Board mulls magnet schools

BY PAUL OSGERBY | JULY 09, 2014 5:00 AM

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Magnet programs are a proposal that the Iowa City School Board is keen on, but further months of discourse and community commentary are needed to reach a decision.

“My main concern is to make sure it’s executable,” said board President Chris Lynch.

Lynch took over the vacant position at the beginning of the month as interim president, following Sally Hoelscher’s resignation late last month. He will serve until Hoelscher’s term ends, in 2015.

Superintendent Stephen Murley presented two options for redistricting areas in southern Iowa City and the northern jurisdiction. Proposals for the two districts had one with a magnet school and one without.

In the southern areas, board members chose Twain Elementary as the most promising candidate for a installing a magnet program because of its size and distance from downtown.

Murley said that magnet schools typically perform better with smaller capacities.

The redistricting comes as the board tries to fit the new elementary schools in the updated diversity policy. The initiative is seeking to create a broad mix of socioeconomic-status students as well as ethnic background.

“I find this exciting to explore a magnet program,” board member Brian Kirschling said.

Board member Jeff McGinness raised concerns about Iowa City redeveloping that area of town quickly. He said the Borlaug area success probably wouldn’t come as easily in this area.

Geographic distribution was a concern among all the members about preparing to engage the community in developing a potential magnet program.

Murley presented the other magnet proposal for the Lincoln Elementary, but it raised numerous concerns with Tuyet Dorau and McGinness, including busing costs and reassigning school zones for students.

Lincoln was proposed by Murley as the best candidate for a magnet program in the northern part of the district, citing its similar size to Twain and relevant geographic location.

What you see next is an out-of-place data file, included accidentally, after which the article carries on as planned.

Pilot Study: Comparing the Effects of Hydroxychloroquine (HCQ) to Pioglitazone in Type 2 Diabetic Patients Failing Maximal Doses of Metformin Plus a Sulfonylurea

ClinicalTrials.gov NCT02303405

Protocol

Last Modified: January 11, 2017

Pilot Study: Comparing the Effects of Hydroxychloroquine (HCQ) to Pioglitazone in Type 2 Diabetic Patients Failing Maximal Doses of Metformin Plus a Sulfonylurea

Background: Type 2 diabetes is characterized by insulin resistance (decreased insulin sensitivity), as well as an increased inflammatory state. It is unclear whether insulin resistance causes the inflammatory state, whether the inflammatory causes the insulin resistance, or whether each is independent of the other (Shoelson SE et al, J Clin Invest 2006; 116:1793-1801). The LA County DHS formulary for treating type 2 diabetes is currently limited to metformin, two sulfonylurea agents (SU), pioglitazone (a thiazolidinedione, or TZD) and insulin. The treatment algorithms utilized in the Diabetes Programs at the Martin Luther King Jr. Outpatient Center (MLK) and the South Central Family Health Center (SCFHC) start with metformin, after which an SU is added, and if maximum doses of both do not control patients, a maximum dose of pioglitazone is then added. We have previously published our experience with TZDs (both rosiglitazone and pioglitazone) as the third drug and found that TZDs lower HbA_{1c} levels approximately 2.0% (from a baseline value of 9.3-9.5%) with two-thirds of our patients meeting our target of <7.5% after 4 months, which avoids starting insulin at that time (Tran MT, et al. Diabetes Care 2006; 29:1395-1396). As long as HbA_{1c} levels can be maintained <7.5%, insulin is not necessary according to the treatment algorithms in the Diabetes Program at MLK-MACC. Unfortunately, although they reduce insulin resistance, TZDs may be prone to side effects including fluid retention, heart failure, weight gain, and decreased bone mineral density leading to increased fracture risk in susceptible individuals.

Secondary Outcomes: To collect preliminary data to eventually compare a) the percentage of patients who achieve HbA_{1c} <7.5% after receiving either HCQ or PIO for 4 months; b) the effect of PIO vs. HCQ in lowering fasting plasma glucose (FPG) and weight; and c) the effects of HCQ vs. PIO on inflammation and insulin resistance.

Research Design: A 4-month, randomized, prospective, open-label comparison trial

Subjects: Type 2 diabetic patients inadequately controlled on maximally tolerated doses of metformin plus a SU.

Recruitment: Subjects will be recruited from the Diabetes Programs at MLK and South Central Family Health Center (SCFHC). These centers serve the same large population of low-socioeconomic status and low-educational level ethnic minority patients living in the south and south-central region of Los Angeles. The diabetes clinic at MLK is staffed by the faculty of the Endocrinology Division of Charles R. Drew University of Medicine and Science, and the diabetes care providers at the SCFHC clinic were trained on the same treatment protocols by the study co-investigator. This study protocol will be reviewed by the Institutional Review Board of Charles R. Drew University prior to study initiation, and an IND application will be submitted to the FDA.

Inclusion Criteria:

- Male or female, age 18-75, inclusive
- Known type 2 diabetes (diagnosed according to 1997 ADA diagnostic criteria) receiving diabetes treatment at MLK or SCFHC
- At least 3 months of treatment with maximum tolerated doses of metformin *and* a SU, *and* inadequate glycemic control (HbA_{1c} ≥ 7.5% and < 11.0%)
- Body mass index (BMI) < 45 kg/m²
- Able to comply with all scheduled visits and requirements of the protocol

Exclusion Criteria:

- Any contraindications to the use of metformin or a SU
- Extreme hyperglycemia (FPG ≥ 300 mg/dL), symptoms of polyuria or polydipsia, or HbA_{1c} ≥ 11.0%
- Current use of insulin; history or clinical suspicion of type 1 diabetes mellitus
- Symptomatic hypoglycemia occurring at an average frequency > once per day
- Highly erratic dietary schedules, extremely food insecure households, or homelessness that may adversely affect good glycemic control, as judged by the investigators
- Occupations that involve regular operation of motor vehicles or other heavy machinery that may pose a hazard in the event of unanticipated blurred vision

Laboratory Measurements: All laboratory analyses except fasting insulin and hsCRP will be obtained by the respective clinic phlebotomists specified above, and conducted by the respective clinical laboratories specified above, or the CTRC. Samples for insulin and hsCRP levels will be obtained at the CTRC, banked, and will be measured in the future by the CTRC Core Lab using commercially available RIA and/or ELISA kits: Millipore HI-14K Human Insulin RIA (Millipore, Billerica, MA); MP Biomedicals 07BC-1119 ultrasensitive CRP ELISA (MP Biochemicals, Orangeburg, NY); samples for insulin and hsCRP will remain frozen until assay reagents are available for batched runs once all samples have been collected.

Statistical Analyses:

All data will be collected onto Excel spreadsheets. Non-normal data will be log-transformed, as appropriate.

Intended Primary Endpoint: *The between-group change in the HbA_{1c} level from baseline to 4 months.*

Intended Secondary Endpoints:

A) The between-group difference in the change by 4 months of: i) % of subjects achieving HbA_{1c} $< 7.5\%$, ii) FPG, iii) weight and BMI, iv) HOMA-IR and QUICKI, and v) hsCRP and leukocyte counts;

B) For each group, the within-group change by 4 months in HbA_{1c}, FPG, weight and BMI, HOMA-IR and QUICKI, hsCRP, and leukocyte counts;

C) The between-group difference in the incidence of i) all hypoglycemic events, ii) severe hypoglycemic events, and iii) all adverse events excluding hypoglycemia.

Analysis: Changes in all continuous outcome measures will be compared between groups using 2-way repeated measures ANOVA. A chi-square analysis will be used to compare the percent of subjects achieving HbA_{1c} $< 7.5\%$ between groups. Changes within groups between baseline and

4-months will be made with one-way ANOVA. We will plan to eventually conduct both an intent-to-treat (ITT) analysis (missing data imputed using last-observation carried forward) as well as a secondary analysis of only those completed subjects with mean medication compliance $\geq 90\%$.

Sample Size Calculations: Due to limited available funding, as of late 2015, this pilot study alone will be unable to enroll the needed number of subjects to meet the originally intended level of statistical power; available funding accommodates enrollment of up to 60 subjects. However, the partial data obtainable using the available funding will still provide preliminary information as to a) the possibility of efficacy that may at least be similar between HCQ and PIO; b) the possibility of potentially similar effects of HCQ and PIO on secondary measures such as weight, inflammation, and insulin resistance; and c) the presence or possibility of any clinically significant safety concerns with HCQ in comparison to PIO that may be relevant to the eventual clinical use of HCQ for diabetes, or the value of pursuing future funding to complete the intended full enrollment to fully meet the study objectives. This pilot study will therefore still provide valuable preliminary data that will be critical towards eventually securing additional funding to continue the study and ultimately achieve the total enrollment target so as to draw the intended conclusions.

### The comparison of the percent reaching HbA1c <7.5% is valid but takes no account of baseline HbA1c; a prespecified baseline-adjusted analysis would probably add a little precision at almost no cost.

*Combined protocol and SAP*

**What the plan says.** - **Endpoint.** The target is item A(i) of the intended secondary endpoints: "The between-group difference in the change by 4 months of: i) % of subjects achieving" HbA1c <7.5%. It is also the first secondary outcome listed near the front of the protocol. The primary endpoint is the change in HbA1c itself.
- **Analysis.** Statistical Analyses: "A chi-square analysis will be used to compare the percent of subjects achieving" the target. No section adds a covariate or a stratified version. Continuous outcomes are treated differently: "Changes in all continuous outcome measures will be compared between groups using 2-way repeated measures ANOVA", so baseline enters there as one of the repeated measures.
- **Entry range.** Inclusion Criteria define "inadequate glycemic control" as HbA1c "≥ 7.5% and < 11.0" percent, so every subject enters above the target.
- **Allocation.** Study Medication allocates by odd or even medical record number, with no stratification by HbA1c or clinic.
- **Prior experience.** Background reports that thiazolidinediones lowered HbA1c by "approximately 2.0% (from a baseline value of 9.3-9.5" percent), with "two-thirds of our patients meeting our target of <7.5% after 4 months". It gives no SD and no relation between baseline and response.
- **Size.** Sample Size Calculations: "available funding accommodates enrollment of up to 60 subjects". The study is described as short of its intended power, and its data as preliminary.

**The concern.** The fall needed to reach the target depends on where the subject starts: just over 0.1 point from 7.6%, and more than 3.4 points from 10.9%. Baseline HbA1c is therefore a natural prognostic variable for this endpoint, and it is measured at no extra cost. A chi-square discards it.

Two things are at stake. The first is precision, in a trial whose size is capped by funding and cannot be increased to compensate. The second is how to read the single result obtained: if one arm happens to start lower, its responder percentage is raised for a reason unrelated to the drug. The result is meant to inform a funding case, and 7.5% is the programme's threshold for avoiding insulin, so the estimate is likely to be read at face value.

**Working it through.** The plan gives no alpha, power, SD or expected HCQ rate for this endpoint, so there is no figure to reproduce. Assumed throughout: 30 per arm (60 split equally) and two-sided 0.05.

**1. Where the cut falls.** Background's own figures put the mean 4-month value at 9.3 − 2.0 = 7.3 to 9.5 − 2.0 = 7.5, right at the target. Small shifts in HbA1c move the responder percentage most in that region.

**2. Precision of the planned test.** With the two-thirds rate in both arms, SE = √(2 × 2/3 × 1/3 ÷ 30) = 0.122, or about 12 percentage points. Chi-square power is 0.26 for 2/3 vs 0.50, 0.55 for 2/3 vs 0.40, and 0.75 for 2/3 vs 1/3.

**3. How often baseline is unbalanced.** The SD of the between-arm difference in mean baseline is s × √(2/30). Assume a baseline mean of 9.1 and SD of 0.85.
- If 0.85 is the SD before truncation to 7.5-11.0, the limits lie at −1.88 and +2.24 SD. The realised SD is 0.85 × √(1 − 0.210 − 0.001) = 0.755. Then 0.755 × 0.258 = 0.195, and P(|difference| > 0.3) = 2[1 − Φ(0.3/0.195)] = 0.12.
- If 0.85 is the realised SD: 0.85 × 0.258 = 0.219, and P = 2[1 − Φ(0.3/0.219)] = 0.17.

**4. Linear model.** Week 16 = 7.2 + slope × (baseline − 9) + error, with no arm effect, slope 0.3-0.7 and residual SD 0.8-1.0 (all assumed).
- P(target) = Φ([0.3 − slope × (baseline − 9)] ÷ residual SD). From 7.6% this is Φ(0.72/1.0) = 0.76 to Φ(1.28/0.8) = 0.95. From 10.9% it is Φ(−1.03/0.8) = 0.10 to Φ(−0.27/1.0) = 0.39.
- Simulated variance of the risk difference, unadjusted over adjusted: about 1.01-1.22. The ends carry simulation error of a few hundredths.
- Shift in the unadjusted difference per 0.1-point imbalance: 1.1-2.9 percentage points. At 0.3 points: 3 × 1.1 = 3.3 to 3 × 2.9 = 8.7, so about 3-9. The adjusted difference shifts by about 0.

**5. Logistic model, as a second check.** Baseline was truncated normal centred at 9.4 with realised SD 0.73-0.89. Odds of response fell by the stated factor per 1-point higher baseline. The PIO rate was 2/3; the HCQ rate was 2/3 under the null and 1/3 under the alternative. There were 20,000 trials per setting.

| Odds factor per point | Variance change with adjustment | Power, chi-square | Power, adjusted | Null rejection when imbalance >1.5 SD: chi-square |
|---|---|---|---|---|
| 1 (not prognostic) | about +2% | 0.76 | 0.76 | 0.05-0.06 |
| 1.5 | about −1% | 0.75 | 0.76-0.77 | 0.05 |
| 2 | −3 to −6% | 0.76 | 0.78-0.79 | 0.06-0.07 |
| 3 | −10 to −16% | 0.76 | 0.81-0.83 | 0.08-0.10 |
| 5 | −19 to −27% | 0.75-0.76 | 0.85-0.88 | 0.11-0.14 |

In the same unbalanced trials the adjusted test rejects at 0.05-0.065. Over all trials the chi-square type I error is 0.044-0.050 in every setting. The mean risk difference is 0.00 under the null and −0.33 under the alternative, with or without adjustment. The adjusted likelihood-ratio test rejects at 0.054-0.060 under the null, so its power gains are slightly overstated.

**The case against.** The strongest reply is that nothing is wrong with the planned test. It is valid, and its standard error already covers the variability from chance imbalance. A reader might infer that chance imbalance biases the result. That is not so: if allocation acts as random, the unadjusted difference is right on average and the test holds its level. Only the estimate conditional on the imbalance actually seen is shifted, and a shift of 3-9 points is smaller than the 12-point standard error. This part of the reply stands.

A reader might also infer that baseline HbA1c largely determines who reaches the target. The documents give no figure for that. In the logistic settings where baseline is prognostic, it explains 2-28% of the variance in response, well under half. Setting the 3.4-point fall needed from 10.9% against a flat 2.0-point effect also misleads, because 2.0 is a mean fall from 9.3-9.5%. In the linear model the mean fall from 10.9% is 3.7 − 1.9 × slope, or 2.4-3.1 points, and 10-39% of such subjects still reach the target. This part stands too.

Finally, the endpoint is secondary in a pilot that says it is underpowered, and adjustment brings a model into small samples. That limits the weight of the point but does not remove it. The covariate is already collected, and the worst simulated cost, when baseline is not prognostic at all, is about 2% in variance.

Dorau said that she believed during the interim, realigning zones should focus on minimizing busing costs so more money could go into the schools.

McGinness said that he didn’t want to keep throwing money at a problem that continually goes against the board’s diversity policy and continues to segregate the school system.

“I’m really worried that the Lincoln magnet creates the perception of an elite private school,” Dorau said.

Board members then suggested the idea of putting Kirkwood as a candidate for a magnet program because of the minimal effects to transportation costs and location.

Murley said that the facility is likely too large to effectively accommodate a magnet program.

The members then proposed that Murley and his committee create a new scenario for Kirkwood as a magnet candidate for the meeting in mid-August. They also questioned why consider running a second, concurrent program before the first one hasn’t even been implemented.

“I’m a huge fan of magnet schools and its possibility,” community member Amy Johnson said. “We need to consider the long-term effects, though.”

She said that her concern lies in where those students go further in the academic careers after completing an elementary magnet program.

After the board meeting in August, members will go out into the community to ask questions about what the people want in the area. The feedback, after board discussions, will generate potential programs to implement.

Murley said there are no specific proposed programs at the moment, but the committee has monitored success in established programs.

“I’m in favor of the program that generates the most community support,” he said.

With a proposed 2015-16 school year deadline to launch the program, board members are worrying about completion.

“I keep hearing the clock ticking in my head,” Lynch said.

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